2 August 2012

Brits Hoping To Beat High Medal Target As Focus Turns To The Olympic Stadium

After a GB gold rush on day six of the London 2012 Olympics which featured three gold and three silver medals in sports including cycling, shooting, canoeing and judo, heads now turn to the start of the athletics competition. Hopes for the British athletics team are higher than ever after taking seven medals at the 2011 World championships, including golds for Dai Greene and Mo Farah. With the home support the Brits will be hoping for even more success in the coming ten days. 

In Beijing four years ago Team GB took four medals which included gold for Christine Ohuruogu in the women's 400 metres. Athletics coach Charles van Commenee hopes to comfortably exceed that and has set his team a target of eight medals and at least one gold. This is one more medal than the seven he targeted in Daegu last year. He is confident in his athletes as their big moment starts tomorrow in the Olympic Stadium: “We have been off the radar for a long time and now we’re back at a home Games. If these athletes do not make the nation proud, then I think it will not great for the future because it does not look much better than this.”

As well as Farah and Greene the home nation have other gold medal hopes competing in the Olympic's show-piece sport. Jessica Ennis has become the golden girl of British sport over the last few years after an impressive run of performances including heptathlon victory in the 2009 World Championships. She went on to win the European title the following year and is also the British record holder and the best in the world this year. The pressure of expectation will weigh heavily on her shoulders but she has improved significantly recently in her weaker events; the javelin and long jump. She set a personal best of 6,906 points in May which included personal bests in 200m, long jump and javelin. Russia's Tatyana Chernova, the woman who beat Ennis in Daegu, will most likely be Ennis's main competitor but has failed to improve on the personal best of 6,880 that she set in those championships.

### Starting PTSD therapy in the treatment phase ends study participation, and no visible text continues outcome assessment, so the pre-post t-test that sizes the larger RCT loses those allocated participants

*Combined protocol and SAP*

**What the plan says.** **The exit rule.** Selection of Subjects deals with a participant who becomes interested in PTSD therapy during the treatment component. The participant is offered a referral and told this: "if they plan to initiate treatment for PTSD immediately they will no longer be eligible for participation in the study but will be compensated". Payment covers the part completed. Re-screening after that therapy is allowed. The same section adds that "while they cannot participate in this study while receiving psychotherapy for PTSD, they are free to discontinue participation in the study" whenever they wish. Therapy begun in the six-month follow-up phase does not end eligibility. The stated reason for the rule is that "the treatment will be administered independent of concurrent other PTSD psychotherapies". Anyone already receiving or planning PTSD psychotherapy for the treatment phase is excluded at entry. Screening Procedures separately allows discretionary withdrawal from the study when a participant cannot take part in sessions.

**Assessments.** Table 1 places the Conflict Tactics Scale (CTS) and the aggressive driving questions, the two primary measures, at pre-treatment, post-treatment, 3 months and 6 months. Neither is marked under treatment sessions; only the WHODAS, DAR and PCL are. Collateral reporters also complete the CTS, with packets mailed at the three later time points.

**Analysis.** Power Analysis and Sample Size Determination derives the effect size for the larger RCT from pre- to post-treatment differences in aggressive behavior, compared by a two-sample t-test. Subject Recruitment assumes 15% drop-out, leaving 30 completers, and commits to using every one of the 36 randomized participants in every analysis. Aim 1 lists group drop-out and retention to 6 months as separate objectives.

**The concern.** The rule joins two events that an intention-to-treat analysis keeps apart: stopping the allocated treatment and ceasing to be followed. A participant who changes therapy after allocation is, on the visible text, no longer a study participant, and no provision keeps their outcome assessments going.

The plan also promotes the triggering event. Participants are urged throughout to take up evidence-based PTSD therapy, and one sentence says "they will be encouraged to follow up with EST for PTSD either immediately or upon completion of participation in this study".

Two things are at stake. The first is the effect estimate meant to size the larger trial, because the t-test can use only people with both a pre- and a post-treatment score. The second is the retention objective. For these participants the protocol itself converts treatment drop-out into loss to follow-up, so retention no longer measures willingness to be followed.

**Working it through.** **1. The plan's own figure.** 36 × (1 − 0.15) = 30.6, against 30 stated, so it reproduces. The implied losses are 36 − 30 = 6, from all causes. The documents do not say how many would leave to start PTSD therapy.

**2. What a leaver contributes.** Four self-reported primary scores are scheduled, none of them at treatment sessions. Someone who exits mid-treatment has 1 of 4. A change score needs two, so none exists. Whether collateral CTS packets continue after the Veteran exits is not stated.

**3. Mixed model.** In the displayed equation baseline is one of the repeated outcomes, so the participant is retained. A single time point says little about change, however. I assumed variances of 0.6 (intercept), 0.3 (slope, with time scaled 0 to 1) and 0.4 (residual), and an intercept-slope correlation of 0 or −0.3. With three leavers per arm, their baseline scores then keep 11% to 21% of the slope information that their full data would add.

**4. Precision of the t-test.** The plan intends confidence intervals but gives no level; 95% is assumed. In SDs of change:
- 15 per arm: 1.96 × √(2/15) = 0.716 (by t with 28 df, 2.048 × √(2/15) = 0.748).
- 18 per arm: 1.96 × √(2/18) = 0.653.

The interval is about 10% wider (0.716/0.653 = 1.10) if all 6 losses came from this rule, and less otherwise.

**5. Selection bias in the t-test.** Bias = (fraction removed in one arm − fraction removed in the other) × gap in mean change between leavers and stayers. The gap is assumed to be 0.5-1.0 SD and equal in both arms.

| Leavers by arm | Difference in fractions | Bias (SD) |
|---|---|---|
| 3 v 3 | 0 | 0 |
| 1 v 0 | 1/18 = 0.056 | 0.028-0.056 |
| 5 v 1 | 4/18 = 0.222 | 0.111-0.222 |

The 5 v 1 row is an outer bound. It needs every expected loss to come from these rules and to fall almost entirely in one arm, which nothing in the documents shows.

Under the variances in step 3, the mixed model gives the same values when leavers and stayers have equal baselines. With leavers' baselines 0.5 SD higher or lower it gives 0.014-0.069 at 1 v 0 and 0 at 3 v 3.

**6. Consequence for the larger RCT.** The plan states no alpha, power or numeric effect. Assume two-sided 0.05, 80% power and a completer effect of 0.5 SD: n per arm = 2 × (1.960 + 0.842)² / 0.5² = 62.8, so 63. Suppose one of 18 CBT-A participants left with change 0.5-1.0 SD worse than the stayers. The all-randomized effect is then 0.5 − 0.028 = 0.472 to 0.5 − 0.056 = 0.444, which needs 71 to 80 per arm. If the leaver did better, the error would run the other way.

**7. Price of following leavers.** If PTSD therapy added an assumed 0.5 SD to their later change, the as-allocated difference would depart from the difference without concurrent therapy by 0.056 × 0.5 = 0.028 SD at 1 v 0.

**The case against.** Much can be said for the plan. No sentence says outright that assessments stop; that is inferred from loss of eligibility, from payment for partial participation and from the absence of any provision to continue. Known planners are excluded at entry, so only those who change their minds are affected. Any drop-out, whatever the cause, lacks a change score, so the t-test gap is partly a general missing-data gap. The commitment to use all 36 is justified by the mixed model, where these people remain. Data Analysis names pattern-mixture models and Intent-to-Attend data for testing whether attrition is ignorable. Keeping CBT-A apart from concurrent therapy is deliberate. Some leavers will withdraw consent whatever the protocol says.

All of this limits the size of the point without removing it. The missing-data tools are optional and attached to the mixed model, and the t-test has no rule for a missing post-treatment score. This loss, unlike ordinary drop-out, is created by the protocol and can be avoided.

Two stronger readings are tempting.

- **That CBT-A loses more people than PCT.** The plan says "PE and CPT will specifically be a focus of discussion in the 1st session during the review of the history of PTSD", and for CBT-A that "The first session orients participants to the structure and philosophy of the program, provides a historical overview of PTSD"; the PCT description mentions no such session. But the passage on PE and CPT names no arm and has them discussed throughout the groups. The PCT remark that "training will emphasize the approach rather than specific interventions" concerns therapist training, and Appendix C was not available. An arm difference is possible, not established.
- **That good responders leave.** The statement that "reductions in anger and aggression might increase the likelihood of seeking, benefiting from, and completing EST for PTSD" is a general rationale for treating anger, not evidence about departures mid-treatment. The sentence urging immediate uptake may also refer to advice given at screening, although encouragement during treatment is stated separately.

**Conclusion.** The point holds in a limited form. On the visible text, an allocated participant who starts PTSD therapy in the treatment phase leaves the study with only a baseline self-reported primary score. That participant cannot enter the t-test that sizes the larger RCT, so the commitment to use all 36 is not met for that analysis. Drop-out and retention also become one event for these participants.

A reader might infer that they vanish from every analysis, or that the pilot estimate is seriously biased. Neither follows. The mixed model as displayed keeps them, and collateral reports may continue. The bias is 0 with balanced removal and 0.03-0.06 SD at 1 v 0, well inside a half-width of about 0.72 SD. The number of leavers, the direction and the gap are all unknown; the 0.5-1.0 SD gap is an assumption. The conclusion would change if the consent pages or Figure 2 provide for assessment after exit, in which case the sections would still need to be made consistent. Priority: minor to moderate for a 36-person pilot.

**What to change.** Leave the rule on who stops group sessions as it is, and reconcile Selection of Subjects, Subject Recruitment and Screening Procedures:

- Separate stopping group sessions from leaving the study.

Welshman Dai Greene will be hoping to add Olympic gold to his world title over 400 metre hurdles but will face tough competition from Puerta Rico's Javier Culson. Culson has a personal best of 47.72 but came close to that in July with 47.78. Greene has a best time of 47.84 which he also set in July and will be hoping to defeat his rival in front of his home crowd. Fellow 2011 victor Farah will be going for a golden double on the track as he competes in the 5,000 and 10,000 metres. The 5,000 metre world champion could possibly take an unprecedented two golds over the longest distances on the track as he also took 10,000 metre silver in Daegu. On that occasion he was narrowly beaten in his favoured event by Ethiopian Ibrahim Jeilan.

Team GB will have plenty of other medal chances in the Olympic Stadium including defending 400 metre champion Ohuruogu and 2009 triple jump world champion Phillips Idowu. Idowu also won silver in Bejing and Daegu. Controversy has over-shadowed his preparation after a fall-out with van Commenee and his personal coach Aston Moore. After refusing to join Team GB and Moore on their training camp in Portugal the BOA requested his medical records to make sure that he was fit as he is struggling with a trapped nerve. Van Commenee has no idea what the tripe jumper is doing but is sure that he will be fit and ready for the Games: "All information we have about Phillips is now coming from the BOA. That information is that he's fit and ready to go. He had to hand in medical information. Therefore Phillips Idowu is fit to compete and probably in great shape, because that's the sort of athlete he is. I'm sure he'll be a medal contender."

Add World Indoor 400 metre hurdles champion Perri Shakes-Drayton, World 1500 metres silver medallist Lisa Dobriskey and the ever solid relay teams and Team GB have an excellent chance of emulating the 'golden generation' of the early 1980s. The drama will start to unfold tomorrow with heats in the morning and evening as the Britons set about beating their eight medal target.


  1. Also hopeful about Greg Rutherford. His long jump British record this year of 8.35cm is a centimetre up on the distance that took Gold at Beijing - however that could be something to do with the difference in conditions between the jumps. Certainly he's not jumped the furthest of anyone in the world but the top long jumpers at the moment aren't hitting the 8.7 - 8.9m lengths that they have in some recent years (it's more like 8.4 - 8.5m).
    He's ranked 3rd in the world anyway, so you have to include him as a decent prospect.

  2. Yes that is a very good point. Also Holly Bleasdale could put in a very impressive performance